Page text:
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Preparing for Launch of an Aerospace Business

Aerospace startups, even more so than other companies, benefit from a holistic approach to planning and site selection.

2021 Auto/Aero Site Guide
A company that produces flying taxis 
may need to be in a region with clear airspace.
A company that produces flying taxis may need to be in a region with clear airspace.
Fueled by an explosion of technological innovation and entrepreneurial enthusiasm, dozens of new space and aerospace startups are coming online each year. Such is the power of brilliant people with big ideas.

From small electric-powered aircraft, some with vertical takeoff and landing abilities, to space planes that take off from ordinary runways before hybrid rocket engines launch them into space, these inventions are no longer the stuff of science fiction. They are real, spectacular, and ushering in new approaches to travel and space exploration.

While brimming with true geniuses, early-stage space and aerospace startups may not yet fully appreciate how their operational planning intertwines with capital planning. Investing in resources that can help them identify their facility needs, set realistic goals, and develop schedules and budgets for the design and construction (or leasing) of facilities is critical for startups’ long-term success.

By translating a startup’s technical needs and ambitions into a master plan, an integrated team of planners, site selection professionals, engineers, and constructors can develop site selection criteria and, in some cases, design and construct the adaptable and sustainable facilities needed to turn the entrepreneur’s vision into reality. These preplanning activities are also enormously instructive to the economic development organizations, developers, and investors whose support they also need. In fact, the results of such activities can be a deciding factor as these stakeholders choose which startups to court.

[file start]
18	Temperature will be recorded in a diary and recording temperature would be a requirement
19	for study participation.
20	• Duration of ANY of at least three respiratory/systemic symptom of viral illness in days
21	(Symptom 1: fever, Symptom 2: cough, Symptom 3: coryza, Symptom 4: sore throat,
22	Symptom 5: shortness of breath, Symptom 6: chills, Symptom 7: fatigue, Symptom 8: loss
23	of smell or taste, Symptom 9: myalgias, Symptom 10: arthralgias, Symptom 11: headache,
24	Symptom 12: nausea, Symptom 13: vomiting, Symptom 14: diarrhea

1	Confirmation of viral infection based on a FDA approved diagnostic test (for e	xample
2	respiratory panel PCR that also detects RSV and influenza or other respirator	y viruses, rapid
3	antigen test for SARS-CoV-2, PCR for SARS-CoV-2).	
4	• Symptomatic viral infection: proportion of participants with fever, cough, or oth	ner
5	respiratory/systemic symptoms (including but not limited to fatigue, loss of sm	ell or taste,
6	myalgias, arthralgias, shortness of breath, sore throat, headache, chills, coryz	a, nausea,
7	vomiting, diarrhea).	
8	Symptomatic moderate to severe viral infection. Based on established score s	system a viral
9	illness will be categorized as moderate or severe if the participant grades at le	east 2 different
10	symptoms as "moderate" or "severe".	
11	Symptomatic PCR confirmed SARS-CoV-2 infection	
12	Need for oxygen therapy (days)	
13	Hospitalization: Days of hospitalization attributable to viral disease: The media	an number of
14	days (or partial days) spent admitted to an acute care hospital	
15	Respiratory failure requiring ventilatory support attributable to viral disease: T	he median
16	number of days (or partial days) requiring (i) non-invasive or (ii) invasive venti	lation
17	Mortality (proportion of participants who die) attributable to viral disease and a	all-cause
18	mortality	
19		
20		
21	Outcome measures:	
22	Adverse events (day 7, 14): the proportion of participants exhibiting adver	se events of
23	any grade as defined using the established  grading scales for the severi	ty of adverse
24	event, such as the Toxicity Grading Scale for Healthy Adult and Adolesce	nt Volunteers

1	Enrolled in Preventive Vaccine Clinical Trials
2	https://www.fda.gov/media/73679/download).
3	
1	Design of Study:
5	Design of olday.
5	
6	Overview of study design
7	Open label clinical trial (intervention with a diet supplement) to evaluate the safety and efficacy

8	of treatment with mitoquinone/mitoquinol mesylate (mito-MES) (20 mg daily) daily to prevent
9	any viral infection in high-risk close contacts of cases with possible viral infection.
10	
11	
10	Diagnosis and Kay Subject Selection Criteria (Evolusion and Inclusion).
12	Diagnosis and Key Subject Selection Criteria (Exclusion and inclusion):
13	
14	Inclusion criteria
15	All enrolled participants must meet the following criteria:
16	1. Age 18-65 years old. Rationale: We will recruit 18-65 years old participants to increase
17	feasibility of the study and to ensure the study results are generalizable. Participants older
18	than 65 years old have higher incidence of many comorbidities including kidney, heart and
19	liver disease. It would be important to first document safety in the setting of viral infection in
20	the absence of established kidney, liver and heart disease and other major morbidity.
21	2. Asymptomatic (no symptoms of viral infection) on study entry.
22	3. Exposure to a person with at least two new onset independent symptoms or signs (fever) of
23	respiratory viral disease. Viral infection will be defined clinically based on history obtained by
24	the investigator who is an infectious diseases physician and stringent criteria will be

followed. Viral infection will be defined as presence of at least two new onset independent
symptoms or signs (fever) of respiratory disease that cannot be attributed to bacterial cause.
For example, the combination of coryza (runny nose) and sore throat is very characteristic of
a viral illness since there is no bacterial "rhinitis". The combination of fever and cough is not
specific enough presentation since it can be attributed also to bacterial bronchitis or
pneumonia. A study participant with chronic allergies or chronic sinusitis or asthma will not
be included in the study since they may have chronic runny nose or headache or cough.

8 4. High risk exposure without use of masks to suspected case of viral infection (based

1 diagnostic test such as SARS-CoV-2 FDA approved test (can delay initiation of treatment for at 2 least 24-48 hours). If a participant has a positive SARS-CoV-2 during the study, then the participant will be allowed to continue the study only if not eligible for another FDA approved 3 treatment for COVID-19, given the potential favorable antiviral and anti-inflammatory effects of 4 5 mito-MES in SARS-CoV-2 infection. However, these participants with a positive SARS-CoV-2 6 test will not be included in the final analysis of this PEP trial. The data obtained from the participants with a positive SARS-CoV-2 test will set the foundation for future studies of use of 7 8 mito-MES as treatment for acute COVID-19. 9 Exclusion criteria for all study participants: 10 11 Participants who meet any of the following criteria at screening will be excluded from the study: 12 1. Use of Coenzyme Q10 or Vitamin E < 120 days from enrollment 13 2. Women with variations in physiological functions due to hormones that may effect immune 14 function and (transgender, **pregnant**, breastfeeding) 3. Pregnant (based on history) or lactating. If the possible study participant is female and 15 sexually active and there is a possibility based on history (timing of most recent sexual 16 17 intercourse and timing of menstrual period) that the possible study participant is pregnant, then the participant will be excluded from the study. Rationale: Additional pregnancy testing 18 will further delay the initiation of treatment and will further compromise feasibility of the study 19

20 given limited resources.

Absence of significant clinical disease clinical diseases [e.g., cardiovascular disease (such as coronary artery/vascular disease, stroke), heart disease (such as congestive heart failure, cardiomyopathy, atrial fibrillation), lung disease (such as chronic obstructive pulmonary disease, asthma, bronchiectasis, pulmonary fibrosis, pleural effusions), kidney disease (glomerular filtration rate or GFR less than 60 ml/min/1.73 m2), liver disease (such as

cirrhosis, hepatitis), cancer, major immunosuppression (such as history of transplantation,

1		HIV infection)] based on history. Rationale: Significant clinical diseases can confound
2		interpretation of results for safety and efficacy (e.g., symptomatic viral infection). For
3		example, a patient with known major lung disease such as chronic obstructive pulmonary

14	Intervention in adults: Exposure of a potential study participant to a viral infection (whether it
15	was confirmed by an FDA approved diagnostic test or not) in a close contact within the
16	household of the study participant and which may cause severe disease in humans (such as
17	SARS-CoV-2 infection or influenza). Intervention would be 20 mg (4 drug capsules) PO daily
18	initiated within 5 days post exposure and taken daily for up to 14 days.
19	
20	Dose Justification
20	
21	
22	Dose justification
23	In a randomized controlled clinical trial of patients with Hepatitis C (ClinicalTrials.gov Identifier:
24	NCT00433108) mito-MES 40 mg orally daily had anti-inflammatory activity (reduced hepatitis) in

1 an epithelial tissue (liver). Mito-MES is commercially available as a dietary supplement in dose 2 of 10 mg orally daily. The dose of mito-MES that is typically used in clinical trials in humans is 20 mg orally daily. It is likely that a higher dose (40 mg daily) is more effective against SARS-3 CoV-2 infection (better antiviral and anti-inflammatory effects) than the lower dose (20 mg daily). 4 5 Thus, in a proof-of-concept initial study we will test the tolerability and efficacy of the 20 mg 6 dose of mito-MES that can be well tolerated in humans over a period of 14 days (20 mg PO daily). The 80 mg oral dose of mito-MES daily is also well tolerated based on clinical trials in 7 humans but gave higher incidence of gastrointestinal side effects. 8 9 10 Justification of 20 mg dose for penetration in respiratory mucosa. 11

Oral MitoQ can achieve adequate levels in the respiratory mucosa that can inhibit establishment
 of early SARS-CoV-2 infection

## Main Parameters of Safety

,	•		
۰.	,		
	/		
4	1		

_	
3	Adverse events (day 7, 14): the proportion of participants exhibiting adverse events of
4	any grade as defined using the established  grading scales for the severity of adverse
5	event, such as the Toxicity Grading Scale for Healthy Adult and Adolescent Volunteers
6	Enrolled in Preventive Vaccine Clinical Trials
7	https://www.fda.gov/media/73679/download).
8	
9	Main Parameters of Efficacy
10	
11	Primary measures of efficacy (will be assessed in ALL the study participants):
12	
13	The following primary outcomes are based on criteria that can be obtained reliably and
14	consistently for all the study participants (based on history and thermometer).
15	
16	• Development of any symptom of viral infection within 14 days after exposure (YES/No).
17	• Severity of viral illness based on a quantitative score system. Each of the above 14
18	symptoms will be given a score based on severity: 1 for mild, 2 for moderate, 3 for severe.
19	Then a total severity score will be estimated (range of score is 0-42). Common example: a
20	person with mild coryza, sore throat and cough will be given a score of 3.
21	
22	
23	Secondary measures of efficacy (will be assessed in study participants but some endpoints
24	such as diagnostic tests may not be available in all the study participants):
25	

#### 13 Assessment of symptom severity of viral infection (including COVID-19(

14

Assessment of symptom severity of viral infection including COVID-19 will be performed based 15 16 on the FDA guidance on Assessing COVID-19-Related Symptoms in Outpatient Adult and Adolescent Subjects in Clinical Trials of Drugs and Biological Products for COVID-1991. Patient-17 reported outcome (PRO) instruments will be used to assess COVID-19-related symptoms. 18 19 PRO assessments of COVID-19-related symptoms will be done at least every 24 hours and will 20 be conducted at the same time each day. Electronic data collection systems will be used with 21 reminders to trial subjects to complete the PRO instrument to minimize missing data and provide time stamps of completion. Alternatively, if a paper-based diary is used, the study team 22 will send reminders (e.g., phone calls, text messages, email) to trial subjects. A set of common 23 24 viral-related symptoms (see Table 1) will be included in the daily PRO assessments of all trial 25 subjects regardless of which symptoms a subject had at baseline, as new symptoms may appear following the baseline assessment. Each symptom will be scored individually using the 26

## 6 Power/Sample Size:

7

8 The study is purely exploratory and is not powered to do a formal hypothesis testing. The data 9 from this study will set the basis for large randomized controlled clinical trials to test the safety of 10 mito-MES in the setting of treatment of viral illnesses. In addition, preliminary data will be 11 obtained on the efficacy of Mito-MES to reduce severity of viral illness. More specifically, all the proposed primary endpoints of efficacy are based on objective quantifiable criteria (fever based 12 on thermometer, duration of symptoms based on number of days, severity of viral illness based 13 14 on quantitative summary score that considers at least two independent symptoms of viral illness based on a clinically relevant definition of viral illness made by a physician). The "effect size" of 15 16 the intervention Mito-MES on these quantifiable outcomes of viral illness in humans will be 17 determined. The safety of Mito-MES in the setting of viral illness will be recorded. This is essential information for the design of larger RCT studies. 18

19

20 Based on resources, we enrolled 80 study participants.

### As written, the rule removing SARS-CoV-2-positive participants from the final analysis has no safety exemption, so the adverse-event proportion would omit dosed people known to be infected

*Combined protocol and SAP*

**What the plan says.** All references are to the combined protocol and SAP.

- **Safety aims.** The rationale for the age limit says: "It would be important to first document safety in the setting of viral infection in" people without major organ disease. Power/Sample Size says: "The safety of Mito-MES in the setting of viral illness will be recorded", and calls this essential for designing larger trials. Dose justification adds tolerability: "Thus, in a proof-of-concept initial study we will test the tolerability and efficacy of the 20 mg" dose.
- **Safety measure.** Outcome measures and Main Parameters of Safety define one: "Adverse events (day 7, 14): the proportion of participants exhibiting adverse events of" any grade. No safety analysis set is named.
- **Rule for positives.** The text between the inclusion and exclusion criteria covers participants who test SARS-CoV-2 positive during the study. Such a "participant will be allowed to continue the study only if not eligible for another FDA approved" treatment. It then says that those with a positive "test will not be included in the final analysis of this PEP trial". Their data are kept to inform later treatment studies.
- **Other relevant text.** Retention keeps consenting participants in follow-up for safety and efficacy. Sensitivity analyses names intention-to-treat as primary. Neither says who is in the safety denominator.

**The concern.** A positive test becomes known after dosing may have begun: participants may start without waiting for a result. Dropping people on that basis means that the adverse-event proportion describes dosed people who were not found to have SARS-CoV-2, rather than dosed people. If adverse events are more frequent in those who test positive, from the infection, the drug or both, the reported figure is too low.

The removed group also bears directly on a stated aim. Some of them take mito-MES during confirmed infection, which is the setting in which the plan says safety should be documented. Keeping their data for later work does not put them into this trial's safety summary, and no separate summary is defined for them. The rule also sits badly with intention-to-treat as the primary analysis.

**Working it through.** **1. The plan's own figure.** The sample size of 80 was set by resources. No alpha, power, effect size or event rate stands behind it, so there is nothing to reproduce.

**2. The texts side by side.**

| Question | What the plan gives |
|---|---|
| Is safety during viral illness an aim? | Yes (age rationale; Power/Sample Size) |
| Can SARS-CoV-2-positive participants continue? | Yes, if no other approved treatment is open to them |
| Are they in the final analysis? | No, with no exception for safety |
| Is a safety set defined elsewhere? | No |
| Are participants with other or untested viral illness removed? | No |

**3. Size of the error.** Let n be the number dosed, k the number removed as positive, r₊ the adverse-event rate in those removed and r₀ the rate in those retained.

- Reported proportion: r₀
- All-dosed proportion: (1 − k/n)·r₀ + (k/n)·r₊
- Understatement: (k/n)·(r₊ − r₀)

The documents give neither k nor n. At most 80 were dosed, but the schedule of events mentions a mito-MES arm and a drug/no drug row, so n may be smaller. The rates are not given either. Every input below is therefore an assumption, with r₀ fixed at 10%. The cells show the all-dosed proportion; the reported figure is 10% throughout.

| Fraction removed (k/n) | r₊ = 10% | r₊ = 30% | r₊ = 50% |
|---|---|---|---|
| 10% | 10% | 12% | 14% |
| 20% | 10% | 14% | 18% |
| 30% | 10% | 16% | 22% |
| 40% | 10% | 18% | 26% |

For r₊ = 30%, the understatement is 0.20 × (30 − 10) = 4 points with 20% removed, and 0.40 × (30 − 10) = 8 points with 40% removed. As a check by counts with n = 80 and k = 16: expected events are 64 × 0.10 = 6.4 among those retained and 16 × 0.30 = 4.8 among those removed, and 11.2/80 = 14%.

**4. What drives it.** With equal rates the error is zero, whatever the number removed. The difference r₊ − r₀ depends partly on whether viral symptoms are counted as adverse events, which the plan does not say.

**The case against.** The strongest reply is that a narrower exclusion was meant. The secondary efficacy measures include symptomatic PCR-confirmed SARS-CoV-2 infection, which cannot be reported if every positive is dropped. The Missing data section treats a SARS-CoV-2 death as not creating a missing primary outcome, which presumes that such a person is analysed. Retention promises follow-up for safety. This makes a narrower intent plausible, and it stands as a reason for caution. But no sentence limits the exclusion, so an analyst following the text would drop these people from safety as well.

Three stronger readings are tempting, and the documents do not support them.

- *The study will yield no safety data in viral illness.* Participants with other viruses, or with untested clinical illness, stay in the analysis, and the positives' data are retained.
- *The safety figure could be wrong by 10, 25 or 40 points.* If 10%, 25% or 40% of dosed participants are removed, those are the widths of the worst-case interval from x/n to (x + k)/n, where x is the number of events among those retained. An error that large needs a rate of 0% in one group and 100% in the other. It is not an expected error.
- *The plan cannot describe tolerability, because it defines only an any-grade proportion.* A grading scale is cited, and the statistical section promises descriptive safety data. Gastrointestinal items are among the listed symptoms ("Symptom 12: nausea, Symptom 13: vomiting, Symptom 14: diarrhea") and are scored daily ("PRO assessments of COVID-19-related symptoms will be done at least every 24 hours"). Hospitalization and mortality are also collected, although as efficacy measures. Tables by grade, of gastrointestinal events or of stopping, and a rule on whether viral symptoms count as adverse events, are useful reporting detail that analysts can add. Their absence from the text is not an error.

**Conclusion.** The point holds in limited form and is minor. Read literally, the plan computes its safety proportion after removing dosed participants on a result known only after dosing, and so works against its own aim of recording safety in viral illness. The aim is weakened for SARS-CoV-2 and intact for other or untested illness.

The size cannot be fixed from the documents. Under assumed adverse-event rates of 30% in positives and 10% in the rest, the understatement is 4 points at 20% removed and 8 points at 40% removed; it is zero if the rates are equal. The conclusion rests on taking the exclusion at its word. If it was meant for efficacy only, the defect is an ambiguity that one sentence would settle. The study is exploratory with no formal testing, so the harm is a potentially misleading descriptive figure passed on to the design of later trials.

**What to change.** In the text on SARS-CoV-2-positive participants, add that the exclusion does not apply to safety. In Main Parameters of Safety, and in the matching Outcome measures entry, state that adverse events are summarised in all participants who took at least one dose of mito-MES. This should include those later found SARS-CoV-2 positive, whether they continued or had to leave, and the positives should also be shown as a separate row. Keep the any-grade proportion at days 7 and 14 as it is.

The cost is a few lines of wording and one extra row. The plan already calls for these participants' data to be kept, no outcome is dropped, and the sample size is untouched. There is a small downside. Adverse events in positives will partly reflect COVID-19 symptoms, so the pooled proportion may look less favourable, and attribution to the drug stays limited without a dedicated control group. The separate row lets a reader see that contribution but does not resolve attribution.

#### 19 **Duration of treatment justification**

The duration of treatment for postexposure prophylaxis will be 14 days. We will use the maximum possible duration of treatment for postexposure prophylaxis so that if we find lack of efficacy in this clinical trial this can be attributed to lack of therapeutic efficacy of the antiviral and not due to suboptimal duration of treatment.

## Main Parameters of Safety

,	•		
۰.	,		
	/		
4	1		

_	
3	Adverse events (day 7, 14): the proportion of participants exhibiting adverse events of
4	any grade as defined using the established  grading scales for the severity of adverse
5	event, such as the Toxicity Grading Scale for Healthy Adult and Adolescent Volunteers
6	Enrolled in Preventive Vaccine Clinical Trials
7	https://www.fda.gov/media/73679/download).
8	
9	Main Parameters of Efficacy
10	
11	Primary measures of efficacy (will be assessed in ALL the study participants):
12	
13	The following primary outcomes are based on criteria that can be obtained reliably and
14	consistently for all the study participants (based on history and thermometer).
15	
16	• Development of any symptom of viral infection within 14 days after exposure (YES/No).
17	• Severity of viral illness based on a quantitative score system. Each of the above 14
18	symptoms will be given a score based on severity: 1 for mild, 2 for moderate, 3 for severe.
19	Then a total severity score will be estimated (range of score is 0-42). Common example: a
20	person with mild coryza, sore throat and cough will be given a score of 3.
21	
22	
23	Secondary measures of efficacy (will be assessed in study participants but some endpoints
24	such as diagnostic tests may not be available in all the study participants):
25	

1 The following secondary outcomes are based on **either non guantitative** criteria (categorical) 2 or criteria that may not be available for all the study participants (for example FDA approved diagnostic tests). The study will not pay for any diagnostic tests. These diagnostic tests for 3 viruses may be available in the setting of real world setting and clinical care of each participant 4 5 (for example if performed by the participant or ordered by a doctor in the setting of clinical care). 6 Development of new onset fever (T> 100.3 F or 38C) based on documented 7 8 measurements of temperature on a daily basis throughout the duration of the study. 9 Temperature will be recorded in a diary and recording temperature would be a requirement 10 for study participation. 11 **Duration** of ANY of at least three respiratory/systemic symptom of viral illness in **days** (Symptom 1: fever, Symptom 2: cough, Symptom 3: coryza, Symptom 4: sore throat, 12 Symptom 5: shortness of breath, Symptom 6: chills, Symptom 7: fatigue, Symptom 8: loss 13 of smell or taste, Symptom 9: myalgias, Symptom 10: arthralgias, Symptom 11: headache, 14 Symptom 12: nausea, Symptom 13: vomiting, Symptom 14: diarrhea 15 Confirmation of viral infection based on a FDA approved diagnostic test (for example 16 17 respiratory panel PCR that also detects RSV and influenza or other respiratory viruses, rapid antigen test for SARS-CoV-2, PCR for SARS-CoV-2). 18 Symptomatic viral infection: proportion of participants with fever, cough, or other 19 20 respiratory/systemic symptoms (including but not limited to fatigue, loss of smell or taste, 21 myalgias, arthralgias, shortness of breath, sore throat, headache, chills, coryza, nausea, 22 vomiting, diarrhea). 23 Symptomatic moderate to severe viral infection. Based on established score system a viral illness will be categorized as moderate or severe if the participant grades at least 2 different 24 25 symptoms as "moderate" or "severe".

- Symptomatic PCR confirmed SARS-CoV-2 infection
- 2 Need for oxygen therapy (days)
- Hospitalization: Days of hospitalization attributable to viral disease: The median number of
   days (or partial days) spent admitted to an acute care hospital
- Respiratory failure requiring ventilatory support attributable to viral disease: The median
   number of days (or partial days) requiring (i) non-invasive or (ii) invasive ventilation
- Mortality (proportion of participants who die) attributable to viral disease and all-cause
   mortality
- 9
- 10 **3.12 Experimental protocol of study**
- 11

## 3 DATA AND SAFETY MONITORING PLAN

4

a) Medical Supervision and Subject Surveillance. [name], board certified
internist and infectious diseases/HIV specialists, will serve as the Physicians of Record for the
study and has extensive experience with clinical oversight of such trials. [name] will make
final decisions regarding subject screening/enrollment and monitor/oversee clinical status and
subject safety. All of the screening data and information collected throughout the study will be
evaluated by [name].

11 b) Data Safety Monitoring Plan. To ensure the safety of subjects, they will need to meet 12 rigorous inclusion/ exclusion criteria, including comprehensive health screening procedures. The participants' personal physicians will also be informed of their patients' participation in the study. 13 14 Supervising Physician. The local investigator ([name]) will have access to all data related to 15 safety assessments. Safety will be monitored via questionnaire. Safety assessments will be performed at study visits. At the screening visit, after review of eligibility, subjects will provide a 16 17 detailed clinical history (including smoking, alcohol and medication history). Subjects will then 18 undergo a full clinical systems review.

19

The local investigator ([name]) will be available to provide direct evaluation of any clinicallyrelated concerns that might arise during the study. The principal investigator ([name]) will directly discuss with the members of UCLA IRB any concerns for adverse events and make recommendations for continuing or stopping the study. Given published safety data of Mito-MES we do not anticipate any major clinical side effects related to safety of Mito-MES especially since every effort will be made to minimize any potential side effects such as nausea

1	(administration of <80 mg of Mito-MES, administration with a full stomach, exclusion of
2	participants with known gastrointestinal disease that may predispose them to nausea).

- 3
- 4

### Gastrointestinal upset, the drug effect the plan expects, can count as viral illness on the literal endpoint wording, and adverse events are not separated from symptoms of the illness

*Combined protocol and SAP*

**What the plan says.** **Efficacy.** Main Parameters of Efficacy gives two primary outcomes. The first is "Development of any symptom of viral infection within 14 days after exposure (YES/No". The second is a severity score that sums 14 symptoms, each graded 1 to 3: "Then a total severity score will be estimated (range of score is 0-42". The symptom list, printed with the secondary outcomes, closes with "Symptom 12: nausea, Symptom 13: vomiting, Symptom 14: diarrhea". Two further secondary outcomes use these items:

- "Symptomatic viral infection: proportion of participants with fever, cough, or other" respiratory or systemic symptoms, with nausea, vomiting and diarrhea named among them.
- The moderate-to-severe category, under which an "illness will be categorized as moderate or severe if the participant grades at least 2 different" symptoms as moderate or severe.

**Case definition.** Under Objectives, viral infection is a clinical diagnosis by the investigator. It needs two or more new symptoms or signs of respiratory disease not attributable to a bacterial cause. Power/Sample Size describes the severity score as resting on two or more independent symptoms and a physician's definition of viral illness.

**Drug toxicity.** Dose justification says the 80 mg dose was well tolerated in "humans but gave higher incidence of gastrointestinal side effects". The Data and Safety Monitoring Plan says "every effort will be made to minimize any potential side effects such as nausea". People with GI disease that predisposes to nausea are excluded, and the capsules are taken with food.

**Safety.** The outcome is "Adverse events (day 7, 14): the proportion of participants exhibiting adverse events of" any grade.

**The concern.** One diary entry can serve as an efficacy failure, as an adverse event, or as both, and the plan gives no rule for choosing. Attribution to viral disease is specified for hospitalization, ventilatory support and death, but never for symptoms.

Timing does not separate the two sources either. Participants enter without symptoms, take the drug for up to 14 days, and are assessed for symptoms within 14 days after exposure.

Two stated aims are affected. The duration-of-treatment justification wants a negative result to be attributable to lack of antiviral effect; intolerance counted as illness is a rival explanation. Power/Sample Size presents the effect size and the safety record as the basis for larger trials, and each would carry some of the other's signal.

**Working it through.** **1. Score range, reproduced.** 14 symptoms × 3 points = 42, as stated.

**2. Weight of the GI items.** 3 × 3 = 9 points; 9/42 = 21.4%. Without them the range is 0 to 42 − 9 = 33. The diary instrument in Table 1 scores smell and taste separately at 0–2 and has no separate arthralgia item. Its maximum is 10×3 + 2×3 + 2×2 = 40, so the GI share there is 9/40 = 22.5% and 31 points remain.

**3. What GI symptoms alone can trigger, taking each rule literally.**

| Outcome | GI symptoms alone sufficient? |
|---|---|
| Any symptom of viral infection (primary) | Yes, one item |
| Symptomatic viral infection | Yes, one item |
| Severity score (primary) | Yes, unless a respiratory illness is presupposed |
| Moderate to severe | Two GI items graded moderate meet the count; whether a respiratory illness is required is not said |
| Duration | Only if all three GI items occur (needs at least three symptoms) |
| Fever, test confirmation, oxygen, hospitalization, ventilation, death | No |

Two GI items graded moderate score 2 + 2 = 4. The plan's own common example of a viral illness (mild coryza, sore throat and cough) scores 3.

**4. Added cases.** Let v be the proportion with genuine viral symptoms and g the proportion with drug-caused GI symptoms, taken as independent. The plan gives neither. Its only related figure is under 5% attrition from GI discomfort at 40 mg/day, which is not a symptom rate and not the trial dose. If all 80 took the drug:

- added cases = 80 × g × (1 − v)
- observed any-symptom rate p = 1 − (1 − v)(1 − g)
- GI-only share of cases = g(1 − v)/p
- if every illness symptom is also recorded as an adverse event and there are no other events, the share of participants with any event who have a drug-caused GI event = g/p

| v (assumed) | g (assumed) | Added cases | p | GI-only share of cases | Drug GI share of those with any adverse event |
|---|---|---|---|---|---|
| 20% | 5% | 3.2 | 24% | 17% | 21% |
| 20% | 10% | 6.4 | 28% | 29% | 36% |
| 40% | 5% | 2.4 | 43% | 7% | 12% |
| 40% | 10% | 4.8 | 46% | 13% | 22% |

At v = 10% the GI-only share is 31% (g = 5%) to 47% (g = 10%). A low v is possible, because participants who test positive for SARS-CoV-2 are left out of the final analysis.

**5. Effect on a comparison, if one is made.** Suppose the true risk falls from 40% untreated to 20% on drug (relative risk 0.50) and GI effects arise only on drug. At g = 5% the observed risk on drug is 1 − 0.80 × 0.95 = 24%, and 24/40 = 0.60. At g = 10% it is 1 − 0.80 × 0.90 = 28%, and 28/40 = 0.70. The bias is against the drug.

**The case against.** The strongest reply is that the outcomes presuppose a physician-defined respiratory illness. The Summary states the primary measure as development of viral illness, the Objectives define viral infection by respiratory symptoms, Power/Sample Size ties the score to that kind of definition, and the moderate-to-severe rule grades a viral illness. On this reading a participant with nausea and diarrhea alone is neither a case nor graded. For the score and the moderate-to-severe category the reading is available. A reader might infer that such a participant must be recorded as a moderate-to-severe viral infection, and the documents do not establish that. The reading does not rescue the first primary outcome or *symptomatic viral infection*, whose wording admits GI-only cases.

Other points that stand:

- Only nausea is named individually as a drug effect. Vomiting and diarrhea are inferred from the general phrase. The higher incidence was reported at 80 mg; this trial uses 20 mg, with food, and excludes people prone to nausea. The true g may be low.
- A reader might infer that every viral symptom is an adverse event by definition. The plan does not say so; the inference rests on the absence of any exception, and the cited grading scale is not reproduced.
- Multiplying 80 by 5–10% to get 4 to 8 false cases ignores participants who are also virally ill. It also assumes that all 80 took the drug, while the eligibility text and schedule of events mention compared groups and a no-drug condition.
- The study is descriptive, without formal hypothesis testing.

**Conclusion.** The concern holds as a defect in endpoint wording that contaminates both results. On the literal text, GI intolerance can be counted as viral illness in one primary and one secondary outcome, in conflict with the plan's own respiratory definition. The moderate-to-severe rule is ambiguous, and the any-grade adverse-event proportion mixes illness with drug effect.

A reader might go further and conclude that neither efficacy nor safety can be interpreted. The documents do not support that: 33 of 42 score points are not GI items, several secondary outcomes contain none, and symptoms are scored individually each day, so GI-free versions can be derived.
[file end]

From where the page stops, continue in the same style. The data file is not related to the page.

Master Planning Issues
Should an aerospace startup build its own facilities on a greenfield site or lease space from an existing facility? Should it look into the new and emerging world of spaceports? Will its facilities be used for product manufacturing or assembly, or perhaps both? Does it make better economic sense to manufacture some parts off-site through contract manufacturers and only assemble on-site?

What are the startup’s production goals for the next one, five, and 10 years? What about its sustainability goals? Can it secure the tens of millions of dollars or more it may take to construct its own production facility while it gathers seed funding for its actual product?

These are just a few of the many questions that startups need to consider as they plan their operations. Finding answers takes an understanding of supply chains, distribution channels, workforce requirements, and labor and materials costs, among other issues. The decisions startups make can significantly shape their facility footprint and space needs.

A master planning team can methodically guide them through the process for determining the kinds of spaces and rooms their facility will need. Some may want on-site 3D printing to manufacture significant components. Others may need a paint booth and multiple clean rooms. Some will need available airspace and/or a runway. Startups working on certain projects for the government may need a small ICD 705 secure room/network. Many may know exactly what the production of their product requires; others may need help in developing a production process.

Once the process and spaces are defined, designers can apply lean methods to optimize them and make the most efficient use of space. The list of building criteria they create will be vital during the site selection process. The overall master plan, meanwhile, can become part of the business plan presented to potential investors and the space and aerospace community.

The overall master plan can become part of the business plan presented to potential investors and the space and aerospace community. Site Selection Issues